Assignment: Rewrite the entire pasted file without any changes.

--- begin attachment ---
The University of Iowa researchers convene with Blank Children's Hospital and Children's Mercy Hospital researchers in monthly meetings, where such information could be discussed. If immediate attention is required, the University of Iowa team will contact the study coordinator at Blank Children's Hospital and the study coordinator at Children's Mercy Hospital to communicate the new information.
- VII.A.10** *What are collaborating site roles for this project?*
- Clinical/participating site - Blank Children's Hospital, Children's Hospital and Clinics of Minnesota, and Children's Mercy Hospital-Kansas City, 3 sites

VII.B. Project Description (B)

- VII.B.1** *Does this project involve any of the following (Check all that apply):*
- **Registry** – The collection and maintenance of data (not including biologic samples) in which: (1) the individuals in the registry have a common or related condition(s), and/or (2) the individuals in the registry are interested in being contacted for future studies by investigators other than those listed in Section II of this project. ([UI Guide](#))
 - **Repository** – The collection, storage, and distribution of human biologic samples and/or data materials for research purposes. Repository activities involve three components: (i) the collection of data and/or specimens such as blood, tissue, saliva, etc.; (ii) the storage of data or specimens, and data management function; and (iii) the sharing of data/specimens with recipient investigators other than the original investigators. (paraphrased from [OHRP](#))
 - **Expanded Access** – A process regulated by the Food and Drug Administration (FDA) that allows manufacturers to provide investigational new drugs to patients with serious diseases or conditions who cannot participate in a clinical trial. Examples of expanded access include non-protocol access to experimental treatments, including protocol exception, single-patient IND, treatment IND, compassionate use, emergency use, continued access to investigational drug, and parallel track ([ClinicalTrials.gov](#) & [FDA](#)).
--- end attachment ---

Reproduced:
The University of Iowa researchers convene with Blank Children's Hospital and Children's Mercy Hospital researchers in monthly meetings, where such information could be discussed. If immediate attention is required, the University of Iowa team will contact the study coordinator at Blank Children's Hospital and the study coordinator at Children's Mercy Hospital to communicate the new information.
- VII.A.10** *What are collaborating site roles for this project?*
- Clinical/participating site - Blank Children's Hospital, Children's Hospital and Clinics of Minnesota, and Children's Mercy Hospital-Kansas City, 3 sites

VII.B. Project Description (B)

- VII.B.1** *Does this project involve any of the following (Check all that apply):*
- **Registry** – The collection and maintenance of data (not including biologic samples) in which: (1) the individuals in the registry have a common or related condition(s), and/or (2) the individuals in the registry are interested in being contacted for future studies by investigators other than those listed in Section II of this project. ([UI Guide](#))
 - **Repository** – The collection, storage, and distribution of human biologic samples and/or data materials for research purposes. Repository activities involve three components: (i) the collection of data and/or specimens such as blood, tissue, saliva, etc.; (ii) the storage of data or specimens, and data management function; and (iii) the sharing of data/specimens with recipient investigators other than the original investigators. (paraphrased from [OHRP](#))
 - **Expanded Access** – A process regulated by the Food and Drug Administration (FDA) that allows manufacturers to provide investigational new drugs to patients with serious diseases or conditions who cannot participate in a clinical trial. Examples of expanded access include non-protocol access to experimental treatments, including protocol exception, single-patient IND, treatment IND, compassionate use, emergency use, continued access to investigational drug, and parallel track ([ClinicalTrials.gov](#) & [FDA](#)).